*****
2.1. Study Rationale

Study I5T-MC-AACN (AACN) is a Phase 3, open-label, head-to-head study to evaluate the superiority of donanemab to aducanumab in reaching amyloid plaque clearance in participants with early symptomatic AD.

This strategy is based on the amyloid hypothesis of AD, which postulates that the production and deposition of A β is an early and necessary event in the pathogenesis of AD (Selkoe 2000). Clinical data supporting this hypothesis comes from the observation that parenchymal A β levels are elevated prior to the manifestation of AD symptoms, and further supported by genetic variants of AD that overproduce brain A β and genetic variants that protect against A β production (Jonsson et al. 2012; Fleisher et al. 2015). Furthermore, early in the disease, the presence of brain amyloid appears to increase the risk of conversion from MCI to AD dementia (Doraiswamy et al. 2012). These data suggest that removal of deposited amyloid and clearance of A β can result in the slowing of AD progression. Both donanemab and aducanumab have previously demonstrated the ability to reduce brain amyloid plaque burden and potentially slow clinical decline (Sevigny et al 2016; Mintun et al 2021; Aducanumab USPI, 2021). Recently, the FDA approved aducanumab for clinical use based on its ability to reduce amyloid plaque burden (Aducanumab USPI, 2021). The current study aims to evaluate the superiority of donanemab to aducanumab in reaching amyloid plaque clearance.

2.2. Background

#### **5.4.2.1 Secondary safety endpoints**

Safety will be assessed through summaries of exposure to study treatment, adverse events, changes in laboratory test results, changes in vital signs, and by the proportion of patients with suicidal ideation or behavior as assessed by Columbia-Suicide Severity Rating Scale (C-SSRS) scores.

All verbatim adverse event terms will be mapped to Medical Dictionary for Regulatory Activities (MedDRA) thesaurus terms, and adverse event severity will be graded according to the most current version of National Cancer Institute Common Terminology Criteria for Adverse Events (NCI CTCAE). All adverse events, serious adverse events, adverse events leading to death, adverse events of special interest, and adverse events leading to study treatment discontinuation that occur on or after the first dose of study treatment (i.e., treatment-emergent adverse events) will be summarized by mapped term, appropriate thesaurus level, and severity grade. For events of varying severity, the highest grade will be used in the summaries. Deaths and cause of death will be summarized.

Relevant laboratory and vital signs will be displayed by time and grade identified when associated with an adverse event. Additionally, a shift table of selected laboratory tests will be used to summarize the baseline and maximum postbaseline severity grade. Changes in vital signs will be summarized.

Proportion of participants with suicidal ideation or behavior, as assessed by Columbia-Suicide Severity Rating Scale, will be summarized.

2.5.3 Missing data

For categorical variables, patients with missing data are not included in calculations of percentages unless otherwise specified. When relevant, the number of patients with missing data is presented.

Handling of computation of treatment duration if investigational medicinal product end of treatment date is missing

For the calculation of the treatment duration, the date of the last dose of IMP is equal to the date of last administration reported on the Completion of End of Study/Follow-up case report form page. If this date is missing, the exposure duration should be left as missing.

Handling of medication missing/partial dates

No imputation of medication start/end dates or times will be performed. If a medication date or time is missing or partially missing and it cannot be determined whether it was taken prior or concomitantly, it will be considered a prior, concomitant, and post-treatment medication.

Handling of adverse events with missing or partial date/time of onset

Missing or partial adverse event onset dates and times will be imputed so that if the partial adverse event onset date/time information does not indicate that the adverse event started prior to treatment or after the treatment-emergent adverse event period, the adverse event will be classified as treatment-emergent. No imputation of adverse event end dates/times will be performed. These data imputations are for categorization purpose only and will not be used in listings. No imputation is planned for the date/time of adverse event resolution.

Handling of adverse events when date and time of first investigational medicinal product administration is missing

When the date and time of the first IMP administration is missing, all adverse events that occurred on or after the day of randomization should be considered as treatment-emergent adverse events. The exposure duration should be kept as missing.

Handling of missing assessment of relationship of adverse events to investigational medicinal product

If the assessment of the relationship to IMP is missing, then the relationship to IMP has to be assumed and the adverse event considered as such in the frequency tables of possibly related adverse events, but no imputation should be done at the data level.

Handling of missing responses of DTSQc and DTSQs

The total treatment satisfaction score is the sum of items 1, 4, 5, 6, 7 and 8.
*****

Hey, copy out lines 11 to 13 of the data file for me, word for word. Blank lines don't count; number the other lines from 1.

For categorical variables, patients with missing data are not included in calculations of percentages unless otherwise specified. When relevant, the number of patients with missing data is presented.

Handling of computation of treatment duration if investigational medicinal product end of treatment date is missing

For the calculation of the treatment duration, the date of the last dose of IMP is equal to the date of last administration reported on the Completion of End of Study/Follow-up case report form page. If this date is missing, the exposure duration should be left as missing.